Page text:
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Data-Driven Decision-Making Introduction

Data as defined here encompasses a range of topics, including data definitions, data management systems, infrastructure (both local and statewide), and the actual use of data to make decisions on either the administrative or instructional side. This emphasis on data has grown as technology has made the access and use of data easier. But what has really driven the use of data in education has been its impact.

High-performing schools are analyzing data from assessments and student information systems to adjust curriculum, instruction, classroom management, as well as other factors in the teaching and learning process. Members in state departments of education are analyzing data as well in an attempt to find and publicize schools and districts that are doing well so others can learn from them. States also are able to provide better information to policy decision-makers such as state boards of education, legislators and governors so that they can make more informed decisions and ask better questions of educators.

However, before all this data can be used to make great decisions, a number of conditions must be in place:

  • Data definitions. Each element within the school system must have common and specific data definitions. The U.S. Education Department's Performance-Based Data Management Initiative will assist states in this effort. SETDA is finalizing a set of instruments and tools - based on common data elements agreed upon by the states - to assist in the assessment of education technology, which will be available at www.setda.org later this summer.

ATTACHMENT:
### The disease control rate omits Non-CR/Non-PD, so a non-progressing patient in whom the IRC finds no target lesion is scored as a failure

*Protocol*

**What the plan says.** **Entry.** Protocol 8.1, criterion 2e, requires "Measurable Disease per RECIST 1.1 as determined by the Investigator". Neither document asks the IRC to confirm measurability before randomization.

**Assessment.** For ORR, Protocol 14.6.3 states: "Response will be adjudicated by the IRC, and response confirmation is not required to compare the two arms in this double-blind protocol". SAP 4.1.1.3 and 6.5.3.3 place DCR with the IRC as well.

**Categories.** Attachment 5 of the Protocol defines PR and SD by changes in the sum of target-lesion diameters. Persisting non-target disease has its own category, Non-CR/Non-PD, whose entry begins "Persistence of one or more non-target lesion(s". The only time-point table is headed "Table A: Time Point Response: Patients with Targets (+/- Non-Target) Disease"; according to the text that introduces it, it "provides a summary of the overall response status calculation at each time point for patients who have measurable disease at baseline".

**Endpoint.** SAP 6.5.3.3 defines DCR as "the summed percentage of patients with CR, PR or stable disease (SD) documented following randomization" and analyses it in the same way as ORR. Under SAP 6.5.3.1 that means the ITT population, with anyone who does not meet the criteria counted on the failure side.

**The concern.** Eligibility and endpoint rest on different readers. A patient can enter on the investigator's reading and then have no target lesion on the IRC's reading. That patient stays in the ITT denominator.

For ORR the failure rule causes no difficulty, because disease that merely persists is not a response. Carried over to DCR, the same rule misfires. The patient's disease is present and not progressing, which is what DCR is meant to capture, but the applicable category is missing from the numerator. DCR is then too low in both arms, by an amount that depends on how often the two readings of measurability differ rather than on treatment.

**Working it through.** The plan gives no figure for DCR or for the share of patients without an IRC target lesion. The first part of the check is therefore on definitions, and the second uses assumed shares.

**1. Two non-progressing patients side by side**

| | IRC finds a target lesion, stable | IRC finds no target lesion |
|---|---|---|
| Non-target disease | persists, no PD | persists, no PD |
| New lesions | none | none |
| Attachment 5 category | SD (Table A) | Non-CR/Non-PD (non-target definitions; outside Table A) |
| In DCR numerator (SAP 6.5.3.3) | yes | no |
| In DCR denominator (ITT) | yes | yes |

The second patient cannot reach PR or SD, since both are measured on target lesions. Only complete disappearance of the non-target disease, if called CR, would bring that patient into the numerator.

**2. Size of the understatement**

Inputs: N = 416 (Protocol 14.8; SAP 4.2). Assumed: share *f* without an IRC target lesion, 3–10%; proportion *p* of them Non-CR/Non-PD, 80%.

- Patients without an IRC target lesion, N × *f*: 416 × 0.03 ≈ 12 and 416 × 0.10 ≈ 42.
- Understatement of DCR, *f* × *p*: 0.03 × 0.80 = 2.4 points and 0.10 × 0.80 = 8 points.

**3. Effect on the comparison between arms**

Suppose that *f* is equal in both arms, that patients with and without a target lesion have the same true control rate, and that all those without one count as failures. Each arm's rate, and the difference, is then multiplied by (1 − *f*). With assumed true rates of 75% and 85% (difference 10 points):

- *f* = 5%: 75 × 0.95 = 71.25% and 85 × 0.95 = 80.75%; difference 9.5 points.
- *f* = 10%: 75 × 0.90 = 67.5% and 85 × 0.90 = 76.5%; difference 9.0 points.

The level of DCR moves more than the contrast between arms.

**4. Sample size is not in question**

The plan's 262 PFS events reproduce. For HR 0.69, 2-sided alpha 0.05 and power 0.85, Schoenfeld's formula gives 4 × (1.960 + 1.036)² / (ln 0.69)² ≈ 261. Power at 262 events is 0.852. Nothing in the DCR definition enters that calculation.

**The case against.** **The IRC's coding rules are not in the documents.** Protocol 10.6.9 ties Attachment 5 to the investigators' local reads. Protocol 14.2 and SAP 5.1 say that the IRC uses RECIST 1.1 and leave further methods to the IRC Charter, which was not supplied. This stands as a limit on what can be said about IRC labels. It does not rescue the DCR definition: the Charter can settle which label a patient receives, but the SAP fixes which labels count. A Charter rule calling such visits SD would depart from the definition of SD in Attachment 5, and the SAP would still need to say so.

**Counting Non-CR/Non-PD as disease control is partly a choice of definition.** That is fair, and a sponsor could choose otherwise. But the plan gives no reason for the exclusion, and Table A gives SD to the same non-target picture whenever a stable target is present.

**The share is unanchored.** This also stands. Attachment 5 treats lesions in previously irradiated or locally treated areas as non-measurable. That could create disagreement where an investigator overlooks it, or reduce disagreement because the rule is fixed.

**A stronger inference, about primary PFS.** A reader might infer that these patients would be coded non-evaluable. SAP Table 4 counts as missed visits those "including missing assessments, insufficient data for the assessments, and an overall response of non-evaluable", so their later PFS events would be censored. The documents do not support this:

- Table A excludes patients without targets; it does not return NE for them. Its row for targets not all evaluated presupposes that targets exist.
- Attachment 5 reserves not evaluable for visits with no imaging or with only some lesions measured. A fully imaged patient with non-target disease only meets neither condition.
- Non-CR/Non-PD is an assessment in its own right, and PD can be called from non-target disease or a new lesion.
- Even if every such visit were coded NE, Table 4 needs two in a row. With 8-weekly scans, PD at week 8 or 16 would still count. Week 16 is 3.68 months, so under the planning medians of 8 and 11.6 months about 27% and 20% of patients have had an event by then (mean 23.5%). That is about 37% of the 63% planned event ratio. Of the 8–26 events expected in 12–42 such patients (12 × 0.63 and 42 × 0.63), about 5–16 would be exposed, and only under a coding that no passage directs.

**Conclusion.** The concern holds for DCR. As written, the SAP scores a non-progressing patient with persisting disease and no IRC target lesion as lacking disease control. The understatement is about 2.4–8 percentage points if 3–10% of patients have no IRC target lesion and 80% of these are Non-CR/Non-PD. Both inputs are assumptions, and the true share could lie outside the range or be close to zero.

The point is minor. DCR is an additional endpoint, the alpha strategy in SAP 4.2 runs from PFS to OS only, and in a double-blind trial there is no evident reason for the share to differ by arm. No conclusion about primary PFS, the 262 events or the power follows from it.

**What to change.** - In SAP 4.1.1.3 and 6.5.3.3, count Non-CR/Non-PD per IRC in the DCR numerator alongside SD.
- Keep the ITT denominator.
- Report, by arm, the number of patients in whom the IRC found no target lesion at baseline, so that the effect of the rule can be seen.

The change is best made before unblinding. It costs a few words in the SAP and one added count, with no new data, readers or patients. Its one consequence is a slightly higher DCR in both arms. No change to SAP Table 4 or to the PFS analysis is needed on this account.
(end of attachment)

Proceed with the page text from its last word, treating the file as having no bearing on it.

• Infrastructure. Both the state and the local district must have a secure, fast way to transport data between points, as well as a data warehouse in which to store large quantities of data.
  • Data gathering. Schools and the state also need a fast, secure way to gather data so they can use it. While this seems obvious, the movement to put statewide and formative assessments online shows how powerful relatively instantaneous access to test data is.
  • Analysis tools. With more and more data, it is difficult to understand what it is and how it relates to other parts. Analysis tools can assist with this effort, either by providing standard reports, and/or by making data analysis as easy as clicking and dragging.
  • Interoperability. There needs to be a way for all these tools and data to talk to each other, often among various vendors' products. The School Interoperability Framework (SIF) holds great promise in this area.
  • Training and professional development. All educators must know what data they have available to them; how to use the tools their district provides; and, most important, how to change the teaching and learning environment to take advantage of what they learn from the data.

The hurdles of implementing successful processes for data management and analysis, online assessment, and capacity building with data-driven decision-making at a state level are numerous and sometimes daunting. The statewide efforts highlighted in the following articles demonstrate attempts to link data and assessment to instruction and learning to truly improve student learning.

This article originally appeared in the 07/01/2004 issue of THE Journal.

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